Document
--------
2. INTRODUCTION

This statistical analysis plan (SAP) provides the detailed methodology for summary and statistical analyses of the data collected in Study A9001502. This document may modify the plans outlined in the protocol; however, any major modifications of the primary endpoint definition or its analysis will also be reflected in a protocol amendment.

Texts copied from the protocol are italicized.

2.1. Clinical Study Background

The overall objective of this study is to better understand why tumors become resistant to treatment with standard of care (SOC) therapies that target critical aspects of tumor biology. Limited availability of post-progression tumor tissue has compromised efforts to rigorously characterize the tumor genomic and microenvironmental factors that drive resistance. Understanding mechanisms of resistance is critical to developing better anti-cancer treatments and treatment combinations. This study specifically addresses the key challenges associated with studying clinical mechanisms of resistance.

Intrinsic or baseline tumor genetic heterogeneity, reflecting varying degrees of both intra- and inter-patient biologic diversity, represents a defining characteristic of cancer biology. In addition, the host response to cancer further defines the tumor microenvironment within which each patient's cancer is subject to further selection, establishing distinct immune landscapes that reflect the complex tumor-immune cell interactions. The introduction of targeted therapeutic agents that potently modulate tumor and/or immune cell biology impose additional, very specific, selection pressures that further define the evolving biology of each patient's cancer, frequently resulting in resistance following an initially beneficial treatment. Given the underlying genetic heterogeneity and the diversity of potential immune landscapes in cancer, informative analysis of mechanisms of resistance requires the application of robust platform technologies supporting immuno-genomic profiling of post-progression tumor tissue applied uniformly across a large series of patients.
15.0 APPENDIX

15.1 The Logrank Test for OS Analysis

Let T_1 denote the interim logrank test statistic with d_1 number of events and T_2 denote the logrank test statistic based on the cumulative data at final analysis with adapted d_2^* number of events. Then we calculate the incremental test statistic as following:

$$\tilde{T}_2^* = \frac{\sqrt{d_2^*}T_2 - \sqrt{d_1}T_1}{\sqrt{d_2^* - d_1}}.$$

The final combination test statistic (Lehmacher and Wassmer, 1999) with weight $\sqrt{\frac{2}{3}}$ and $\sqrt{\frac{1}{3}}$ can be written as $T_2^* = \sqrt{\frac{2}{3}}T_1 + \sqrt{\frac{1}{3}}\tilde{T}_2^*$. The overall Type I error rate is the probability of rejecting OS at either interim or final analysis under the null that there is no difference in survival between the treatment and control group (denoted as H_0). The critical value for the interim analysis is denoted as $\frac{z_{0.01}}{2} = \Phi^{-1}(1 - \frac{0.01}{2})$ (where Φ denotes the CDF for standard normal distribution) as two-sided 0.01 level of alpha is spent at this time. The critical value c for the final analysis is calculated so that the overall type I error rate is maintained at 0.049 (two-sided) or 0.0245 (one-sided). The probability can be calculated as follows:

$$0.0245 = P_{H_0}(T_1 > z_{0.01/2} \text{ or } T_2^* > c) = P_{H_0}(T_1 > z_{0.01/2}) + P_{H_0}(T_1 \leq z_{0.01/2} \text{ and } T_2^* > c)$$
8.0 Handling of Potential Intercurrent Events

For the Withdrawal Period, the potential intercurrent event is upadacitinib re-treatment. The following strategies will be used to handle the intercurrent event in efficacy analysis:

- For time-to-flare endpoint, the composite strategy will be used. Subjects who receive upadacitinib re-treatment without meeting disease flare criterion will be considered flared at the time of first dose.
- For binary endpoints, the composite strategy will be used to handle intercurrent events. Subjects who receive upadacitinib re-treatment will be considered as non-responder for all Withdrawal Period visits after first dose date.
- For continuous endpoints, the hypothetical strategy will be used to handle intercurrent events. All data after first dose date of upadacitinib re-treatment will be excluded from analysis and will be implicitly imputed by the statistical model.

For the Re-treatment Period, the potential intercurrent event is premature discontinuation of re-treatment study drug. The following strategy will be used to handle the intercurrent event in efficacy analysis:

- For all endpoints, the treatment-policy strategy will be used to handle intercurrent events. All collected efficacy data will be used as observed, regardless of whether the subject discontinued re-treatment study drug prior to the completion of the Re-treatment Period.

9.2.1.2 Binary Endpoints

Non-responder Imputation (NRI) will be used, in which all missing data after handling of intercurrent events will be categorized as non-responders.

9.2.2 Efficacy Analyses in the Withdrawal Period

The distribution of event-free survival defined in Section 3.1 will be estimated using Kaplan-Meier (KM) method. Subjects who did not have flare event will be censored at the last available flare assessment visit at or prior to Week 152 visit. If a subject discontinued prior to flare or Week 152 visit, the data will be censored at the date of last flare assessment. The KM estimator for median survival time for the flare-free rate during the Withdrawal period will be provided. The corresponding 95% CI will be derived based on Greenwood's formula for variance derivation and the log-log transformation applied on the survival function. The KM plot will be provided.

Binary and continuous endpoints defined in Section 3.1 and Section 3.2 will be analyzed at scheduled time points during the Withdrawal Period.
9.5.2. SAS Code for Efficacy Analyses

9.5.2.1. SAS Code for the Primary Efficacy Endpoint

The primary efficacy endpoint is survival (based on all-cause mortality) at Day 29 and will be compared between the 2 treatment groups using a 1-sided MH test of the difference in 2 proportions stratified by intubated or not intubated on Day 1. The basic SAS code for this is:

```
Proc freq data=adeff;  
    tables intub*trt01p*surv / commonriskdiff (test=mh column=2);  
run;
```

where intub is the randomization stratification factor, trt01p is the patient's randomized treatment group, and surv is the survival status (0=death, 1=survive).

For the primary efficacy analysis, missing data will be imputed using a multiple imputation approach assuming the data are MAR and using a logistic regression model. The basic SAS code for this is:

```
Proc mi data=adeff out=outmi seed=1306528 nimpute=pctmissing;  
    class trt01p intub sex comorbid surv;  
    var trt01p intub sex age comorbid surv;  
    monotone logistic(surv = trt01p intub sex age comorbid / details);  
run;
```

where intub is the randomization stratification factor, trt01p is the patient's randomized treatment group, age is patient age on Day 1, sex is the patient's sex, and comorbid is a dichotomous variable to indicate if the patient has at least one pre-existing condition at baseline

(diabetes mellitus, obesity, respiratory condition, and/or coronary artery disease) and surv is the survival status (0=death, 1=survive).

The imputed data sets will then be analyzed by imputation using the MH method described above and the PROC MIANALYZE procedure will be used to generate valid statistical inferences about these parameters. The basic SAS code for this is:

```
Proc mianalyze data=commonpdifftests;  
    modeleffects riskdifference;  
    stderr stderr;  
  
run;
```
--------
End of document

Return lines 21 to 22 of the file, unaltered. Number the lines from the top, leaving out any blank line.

Non-responder Imputation (NRI) will be used, in which all missing data after handling of intercurrent events will be categorized as non-responders.

9.2.2 Efficacy Analyses in the Withdrawal Period